After a bit of a break, I’m back on the Steyr 1500 Radio car project. I had done some The main focus recently has been the engine. First it was the construction and detailing, now we’re on to painting and weathering.
Basic base paint
Finding proper color charts for this engine proved tricky. The only color references or details I could find were restored vehicles, which aren’t always the best references. Given that, I decided I’d just go with what seemed the most fun to paint! From this fantastic walk around, I used these great photos to lay down the basic paint.
As you can tell, this was very, very flat. Almost cartoonish!
It’s time to get gunky…
Weathering and Grime
Everything I’ve read about German vehicles says that most were either maticiulously maintained and/or bombed from above before they had a chance to go very far. Engines, especially in this era, are going to get dirty quick. And for a command vehicle, there’s a good chance it would have had a chance to remain in action a bit longer than average. So there’s a good chance the engine would have gotten gunky, but restraint was the key here.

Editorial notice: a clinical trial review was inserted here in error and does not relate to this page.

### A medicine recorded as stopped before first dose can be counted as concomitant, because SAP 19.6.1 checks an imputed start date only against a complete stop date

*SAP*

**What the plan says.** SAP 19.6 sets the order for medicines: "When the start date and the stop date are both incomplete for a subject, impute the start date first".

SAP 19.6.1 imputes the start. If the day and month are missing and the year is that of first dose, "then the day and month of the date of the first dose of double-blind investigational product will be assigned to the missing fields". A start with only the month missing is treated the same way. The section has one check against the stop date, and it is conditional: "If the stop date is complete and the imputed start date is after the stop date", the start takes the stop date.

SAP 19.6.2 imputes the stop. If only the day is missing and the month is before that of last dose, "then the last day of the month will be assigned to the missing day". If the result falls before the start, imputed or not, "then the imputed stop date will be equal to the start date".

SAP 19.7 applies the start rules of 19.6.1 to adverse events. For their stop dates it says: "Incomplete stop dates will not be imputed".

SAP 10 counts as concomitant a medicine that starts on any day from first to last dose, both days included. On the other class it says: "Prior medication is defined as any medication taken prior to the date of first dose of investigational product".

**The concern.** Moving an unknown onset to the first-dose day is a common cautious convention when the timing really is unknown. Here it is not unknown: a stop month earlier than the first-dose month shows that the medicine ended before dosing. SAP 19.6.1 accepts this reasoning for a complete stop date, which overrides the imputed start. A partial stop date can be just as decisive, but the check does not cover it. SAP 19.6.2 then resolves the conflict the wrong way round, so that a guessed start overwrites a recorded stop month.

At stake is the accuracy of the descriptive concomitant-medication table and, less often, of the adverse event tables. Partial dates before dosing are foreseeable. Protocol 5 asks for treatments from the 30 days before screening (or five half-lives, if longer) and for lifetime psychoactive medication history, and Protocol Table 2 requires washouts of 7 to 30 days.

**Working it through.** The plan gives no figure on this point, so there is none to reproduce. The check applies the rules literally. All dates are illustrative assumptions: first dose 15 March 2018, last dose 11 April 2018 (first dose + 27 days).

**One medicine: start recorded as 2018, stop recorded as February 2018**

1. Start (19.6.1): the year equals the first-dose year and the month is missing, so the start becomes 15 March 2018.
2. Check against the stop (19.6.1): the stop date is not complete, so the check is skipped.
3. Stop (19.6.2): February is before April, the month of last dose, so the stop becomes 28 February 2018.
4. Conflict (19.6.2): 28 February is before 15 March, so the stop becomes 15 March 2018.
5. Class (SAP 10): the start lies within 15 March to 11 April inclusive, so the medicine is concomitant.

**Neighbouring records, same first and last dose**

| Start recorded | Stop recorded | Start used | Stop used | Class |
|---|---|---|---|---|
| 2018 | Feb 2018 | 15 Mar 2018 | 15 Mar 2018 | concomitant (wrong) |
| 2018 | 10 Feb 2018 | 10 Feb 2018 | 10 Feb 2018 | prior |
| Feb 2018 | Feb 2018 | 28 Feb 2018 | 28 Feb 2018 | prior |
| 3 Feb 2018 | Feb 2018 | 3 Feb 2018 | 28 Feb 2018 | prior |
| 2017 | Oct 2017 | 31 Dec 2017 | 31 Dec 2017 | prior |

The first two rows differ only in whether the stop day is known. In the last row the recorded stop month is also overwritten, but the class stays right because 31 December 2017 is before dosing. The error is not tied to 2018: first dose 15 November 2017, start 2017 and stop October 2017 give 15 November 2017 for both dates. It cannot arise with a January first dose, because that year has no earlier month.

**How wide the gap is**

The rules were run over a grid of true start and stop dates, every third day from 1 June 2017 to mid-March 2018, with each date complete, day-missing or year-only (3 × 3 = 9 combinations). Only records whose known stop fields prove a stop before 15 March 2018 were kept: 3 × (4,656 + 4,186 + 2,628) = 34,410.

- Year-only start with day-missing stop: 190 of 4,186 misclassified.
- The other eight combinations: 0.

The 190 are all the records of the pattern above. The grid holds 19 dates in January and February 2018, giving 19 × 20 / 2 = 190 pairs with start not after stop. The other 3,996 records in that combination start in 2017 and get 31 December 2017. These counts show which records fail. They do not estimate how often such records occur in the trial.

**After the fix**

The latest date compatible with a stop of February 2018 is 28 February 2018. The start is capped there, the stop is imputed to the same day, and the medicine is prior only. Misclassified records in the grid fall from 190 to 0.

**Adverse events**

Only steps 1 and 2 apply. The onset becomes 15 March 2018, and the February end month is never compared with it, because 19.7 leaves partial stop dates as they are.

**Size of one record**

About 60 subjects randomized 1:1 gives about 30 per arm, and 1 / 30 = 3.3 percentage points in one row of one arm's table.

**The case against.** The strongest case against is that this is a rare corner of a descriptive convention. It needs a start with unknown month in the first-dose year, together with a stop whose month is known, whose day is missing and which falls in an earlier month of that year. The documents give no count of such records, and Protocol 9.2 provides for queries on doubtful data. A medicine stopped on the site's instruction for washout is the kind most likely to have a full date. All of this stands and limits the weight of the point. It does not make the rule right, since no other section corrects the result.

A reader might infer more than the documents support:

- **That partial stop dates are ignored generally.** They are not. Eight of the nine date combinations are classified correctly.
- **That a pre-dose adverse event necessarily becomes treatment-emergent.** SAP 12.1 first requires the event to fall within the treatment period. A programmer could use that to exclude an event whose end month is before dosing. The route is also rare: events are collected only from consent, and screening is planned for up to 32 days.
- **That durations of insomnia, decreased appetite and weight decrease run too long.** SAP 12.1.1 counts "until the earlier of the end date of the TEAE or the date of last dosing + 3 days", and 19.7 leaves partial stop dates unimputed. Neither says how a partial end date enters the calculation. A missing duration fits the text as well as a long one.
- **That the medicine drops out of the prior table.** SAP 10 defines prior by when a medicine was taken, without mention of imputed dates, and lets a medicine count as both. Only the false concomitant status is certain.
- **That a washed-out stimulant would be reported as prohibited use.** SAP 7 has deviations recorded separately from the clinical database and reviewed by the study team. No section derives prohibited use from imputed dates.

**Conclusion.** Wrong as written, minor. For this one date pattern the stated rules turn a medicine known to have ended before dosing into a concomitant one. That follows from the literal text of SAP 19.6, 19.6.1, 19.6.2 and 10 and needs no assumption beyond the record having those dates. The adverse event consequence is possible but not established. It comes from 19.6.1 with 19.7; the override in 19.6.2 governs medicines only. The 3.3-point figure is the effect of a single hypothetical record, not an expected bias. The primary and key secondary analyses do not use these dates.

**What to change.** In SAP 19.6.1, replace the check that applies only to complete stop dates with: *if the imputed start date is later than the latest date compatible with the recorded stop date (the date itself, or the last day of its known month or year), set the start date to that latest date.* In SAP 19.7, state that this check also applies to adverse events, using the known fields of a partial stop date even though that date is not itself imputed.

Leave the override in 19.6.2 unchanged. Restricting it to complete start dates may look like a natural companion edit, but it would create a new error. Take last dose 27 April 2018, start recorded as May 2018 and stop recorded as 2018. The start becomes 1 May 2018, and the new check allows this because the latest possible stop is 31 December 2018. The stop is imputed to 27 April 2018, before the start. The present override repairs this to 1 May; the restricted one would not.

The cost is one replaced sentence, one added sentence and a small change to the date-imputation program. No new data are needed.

There were a number of techniques I applied, all layered up with plenty of drying time between the layers.
- Chipping (done with a brush around the high spots
- Dark wash with AK Engine Grime (I did several rounds of this wash because I wanted to make sure it looked appropriately gunky without going overboard
- Rust wash (AK Rust effects, just enough to give some color variation)
- Light wash (I did one or two layers of AK Afrika dust wash just to add some depth and a sense of dust collecting on top of the grease)
- AK Oil effects (glossy oil effects, around the dip stick and in a few other random places)
- Mig and Vallejo pigments (Both dark steel on the first layer, then lighter dust on the final layers. The goal was to have that grungy look of oil caked dirt, plus fresher dirt that just landed)
Overall, I’m pretty pleased with how it turned out. It certainly doesn’t look cartoony anymore! I’m pretty sad that I’ll have to cover it up with the engine hood!
Oh, and one last note: The belt was made from wine foil and painted before gluing in place. I started with a dab of super glue at the bottom of the lowest pulley, let it dry, then applied a dab to the next pulley in line and pulled it tight and held it until it dried. Same for the third pulley, then the back to the first pulley to close the loop. Once all was fully dry, I took a fresh knife blade and sliced the very bottom of the foil where the two ends connected (and overlapped) and then all set flat.